The script isn’t a terrible thing. The story is a valiant effort with a decently concocted structure. The characters, however, are really quite shallow in their quality and value. They seem to exist merely for the sake of the role they play in the story, rather than thrive in their own right. Those backstories and motives that are actually touched on are done so briefly and vaguely. Little John, Friar Tuck and Eleanor of Aquitane are all stupendous character concepts, and yet in the film, their bones are bare of much substantial story meat. This is all very disappointing for a scribe like Brian Helgeland who has produced some of the most layered and complex characters in film history in previous efforts like “Mystic River” and the incomparable “L.A. Confidential.” The story also suffers from a climax that is utterly anticlimactic and unsatisfying.
Scott has most of his usual stylists on line for this production, including cinematographer John Mathieson and editor Pietro Scalia. Sadly, Oscar-winning costume designer Janty Yates, whose stunning work is evident in “Gladiator,” “Kingdom of Heaven” and “American Gangster,” is absent, and that absense is evident. Overall, much of the production value that I would expect of a Scott film is surprisingly not up to par. I miss the creative angles and gritty texture of the camerawork and the rapid fire cuts turned into rhythmically golden editing. I wanted a thunderstorm of a visual experience and got calm seas instead.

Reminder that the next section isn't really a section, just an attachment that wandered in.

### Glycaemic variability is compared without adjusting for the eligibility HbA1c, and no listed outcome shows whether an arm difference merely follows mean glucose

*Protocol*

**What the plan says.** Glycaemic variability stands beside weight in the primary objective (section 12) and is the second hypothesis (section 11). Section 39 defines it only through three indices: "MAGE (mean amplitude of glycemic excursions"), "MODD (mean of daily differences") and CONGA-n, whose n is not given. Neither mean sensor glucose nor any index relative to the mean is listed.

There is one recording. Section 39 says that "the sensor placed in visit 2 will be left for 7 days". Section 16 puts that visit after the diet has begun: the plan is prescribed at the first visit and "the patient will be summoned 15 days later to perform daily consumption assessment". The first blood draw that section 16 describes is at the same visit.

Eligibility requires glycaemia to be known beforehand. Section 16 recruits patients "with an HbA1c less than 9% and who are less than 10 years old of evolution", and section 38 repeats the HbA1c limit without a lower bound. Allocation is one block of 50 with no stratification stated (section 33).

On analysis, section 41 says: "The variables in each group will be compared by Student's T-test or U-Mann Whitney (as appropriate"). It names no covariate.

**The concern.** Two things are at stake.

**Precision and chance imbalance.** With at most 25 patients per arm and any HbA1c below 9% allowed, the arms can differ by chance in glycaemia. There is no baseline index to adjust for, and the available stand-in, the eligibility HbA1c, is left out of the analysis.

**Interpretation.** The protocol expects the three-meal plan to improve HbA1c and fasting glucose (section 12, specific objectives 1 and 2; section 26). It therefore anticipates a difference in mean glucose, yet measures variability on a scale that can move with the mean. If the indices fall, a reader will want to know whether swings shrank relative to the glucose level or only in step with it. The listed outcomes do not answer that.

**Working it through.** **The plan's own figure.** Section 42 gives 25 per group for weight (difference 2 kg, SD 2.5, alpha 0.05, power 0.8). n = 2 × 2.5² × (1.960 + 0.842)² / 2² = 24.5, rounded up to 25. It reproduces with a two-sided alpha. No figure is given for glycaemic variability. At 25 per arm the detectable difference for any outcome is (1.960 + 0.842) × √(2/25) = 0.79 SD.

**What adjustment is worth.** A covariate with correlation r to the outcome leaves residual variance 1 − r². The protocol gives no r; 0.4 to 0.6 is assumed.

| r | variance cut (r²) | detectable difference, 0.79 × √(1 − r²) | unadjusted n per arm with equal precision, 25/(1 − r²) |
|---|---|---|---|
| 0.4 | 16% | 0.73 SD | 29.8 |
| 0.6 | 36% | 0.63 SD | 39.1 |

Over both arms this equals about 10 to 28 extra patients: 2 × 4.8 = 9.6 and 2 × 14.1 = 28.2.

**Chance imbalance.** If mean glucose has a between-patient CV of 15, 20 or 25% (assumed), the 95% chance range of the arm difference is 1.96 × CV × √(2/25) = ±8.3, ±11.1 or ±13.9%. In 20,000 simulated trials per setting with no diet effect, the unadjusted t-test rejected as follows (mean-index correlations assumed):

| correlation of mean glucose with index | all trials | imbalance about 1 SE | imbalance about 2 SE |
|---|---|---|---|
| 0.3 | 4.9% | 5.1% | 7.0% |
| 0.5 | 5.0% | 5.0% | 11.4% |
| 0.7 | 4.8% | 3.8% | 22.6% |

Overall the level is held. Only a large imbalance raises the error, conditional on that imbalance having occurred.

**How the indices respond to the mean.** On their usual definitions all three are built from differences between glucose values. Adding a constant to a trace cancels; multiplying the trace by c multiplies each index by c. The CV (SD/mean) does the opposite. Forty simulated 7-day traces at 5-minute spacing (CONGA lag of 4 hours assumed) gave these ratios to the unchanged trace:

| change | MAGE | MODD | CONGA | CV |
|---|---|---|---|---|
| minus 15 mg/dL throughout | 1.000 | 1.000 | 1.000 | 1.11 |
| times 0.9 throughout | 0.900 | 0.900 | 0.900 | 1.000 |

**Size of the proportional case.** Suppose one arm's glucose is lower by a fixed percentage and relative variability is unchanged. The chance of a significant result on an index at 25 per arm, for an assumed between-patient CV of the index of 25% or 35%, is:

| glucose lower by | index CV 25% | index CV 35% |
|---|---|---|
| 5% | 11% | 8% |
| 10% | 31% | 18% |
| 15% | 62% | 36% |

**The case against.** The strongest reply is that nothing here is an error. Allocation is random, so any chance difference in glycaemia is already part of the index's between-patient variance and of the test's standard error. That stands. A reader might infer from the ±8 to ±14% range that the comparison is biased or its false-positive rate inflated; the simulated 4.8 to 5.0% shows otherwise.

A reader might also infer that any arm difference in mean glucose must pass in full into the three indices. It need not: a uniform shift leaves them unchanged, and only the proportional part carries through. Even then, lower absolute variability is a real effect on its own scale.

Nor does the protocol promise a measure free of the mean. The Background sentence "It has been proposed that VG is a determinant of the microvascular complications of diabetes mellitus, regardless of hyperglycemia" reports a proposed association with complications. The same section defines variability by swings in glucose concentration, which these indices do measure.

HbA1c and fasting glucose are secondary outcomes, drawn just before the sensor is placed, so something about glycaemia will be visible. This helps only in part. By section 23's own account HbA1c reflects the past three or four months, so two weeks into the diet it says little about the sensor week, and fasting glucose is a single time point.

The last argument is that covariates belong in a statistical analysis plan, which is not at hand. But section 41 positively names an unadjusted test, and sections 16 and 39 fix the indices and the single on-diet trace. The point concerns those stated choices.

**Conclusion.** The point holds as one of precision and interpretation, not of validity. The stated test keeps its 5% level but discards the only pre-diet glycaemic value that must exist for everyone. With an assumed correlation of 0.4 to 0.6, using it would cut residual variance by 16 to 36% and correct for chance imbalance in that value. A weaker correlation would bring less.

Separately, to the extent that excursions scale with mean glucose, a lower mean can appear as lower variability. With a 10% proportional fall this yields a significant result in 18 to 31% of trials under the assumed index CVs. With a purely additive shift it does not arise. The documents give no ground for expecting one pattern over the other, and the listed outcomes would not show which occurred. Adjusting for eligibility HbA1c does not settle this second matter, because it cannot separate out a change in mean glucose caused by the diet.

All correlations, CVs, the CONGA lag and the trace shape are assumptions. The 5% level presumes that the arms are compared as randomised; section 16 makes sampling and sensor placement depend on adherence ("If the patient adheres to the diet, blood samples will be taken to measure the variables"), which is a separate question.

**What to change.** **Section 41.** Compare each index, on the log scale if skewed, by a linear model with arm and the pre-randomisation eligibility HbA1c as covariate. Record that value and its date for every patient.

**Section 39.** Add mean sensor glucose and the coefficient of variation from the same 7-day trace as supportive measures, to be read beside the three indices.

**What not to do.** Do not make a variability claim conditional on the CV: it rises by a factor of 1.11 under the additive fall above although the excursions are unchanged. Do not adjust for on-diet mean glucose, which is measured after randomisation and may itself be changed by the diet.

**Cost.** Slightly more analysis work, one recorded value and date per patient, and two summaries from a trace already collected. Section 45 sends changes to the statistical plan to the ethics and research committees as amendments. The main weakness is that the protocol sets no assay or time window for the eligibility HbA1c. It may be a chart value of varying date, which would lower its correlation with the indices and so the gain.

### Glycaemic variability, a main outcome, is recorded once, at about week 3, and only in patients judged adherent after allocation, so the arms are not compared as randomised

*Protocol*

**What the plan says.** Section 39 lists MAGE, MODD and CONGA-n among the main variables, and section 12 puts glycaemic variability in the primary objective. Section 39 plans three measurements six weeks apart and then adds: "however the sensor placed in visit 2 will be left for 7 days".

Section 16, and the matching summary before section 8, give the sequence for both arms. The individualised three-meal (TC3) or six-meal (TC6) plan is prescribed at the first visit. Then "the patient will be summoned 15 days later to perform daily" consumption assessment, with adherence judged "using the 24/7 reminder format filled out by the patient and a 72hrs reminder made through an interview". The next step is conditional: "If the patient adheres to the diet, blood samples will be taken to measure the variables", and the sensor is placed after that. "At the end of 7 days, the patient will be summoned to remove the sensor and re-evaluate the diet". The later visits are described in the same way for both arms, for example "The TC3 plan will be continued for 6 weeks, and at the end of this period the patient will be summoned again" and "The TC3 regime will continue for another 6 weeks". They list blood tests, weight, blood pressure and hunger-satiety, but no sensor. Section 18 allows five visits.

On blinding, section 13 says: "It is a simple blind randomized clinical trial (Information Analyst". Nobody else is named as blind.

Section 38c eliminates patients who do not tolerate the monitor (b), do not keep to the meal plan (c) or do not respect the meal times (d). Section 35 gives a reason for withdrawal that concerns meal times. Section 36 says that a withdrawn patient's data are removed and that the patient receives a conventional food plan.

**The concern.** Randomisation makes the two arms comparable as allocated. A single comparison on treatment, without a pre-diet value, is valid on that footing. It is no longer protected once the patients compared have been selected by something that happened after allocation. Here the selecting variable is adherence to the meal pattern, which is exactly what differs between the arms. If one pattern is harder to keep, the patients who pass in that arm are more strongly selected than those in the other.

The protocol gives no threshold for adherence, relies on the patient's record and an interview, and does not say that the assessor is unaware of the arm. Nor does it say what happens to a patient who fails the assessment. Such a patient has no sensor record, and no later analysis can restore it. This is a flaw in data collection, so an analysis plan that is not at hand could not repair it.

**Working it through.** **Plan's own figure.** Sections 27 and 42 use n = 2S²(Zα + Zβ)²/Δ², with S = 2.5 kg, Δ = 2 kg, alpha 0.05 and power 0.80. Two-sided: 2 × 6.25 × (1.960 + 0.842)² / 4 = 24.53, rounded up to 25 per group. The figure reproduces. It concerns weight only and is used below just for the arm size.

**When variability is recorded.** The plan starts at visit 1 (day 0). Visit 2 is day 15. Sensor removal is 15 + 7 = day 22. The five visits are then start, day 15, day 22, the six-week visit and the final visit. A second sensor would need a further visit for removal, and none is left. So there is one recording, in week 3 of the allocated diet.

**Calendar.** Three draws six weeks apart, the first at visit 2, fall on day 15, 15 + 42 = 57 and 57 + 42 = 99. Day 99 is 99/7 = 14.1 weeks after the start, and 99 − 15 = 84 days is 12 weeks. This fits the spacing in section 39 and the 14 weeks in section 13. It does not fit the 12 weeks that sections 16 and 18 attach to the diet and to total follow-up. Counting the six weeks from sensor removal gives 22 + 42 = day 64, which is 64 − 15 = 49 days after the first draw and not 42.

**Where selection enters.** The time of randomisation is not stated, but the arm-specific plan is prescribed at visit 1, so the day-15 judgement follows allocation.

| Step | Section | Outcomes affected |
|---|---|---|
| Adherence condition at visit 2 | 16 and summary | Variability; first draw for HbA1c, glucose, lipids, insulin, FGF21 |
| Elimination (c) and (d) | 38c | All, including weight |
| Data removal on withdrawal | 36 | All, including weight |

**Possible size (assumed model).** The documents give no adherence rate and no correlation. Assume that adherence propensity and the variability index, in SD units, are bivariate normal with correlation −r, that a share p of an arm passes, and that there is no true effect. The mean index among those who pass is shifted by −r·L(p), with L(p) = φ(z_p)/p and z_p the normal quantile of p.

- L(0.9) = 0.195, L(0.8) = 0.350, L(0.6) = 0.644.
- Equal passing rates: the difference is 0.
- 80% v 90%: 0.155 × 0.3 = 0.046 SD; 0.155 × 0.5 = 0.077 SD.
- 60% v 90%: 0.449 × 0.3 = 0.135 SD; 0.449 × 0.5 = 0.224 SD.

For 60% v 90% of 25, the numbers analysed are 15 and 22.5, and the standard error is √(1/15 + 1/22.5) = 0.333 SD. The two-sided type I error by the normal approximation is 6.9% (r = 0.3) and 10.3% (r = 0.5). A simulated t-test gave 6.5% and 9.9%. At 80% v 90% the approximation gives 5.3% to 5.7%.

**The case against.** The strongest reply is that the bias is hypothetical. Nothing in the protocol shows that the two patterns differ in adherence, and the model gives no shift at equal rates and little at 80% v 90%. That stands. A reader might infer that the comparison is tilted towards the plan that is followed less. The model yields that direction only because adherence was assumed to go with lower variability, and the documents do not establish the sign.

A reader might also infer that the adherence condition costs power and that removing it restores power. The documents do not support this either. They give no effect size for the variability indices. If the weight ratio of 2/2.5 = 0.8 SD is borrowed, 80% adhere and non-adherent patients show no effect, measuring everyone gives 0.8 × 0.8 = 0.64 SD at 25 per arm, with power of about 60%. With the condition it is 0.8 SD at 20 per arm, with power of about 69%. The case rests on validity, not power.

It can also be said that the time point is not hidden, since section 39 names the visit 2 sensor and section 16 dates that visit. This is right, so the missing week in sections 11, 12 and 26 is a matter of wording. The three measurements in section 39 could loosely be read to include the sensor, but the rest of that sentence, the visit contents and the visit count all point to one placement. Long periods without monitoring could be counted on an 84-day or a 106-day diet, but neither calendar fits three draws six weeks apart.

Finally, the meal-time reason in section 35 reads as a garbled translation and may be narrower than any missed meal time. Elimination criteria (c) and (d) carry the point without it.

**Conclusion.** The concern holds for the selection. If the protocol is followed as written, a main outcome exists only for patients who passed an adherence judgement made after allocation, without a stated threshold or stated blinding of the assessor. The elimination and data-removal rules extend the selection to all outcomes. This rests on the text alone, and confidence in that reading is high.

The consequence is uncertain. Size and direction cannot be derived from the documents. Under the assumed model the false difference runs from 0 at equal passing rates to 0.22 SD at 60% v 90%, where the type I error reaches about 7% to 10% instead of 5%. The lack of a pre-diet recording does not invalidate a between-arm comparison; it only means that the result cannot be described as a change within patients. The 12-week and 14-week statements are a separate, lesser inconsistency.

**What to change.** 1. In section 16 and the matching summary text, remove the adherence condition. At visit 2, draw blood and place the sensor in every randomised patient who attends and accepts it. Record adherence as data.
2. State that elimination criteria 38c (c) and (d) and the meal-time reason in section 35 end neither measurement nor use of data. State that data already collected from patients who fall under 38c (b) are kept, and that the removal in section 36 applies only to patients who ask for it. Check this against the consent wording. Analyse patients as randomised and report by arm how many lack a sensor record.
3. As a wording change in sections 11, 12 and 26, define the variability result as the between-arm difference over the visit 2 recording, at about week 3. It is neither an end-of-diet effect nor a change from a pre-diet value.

Not to be too much of a pragmatist, because this issue shouldn’t bare that much weight in the grand scheme, but the film is really lacking with a PG-13 rating. These are medieval times, when weapons were anatomically destructive enough to make a grown man cringe. When people would behead each other practically for sport. Ridley Scott simply does not perform as well when constrained, but rather superb when he is turned loose. The violent nature of Scott’s mind should be allowed to roam free and let the blood flow and thus would the story, the style and the viewer’s satisfaction.
Overall, Robin Hood is a disappointment. It’s not a bad movie by any means, but simply an average one. Scott, it appears, just didn’t take it seriously enough to really add his signature touch. It lacks the sense of grim tonality in both artistic texture and value of story. Instead, it feels like live action Disney adaptation, unwilling to delve into the more stark and foreboding aspects that could have been brought out of such a story. Hopefully Ridley will regain his touch for the upcoming “Alien” prequels or we may begin to miss his unique contributions to the world of cinema.
GRADES: C+ * * 1/2 / * * * * * 5.4 / 10.0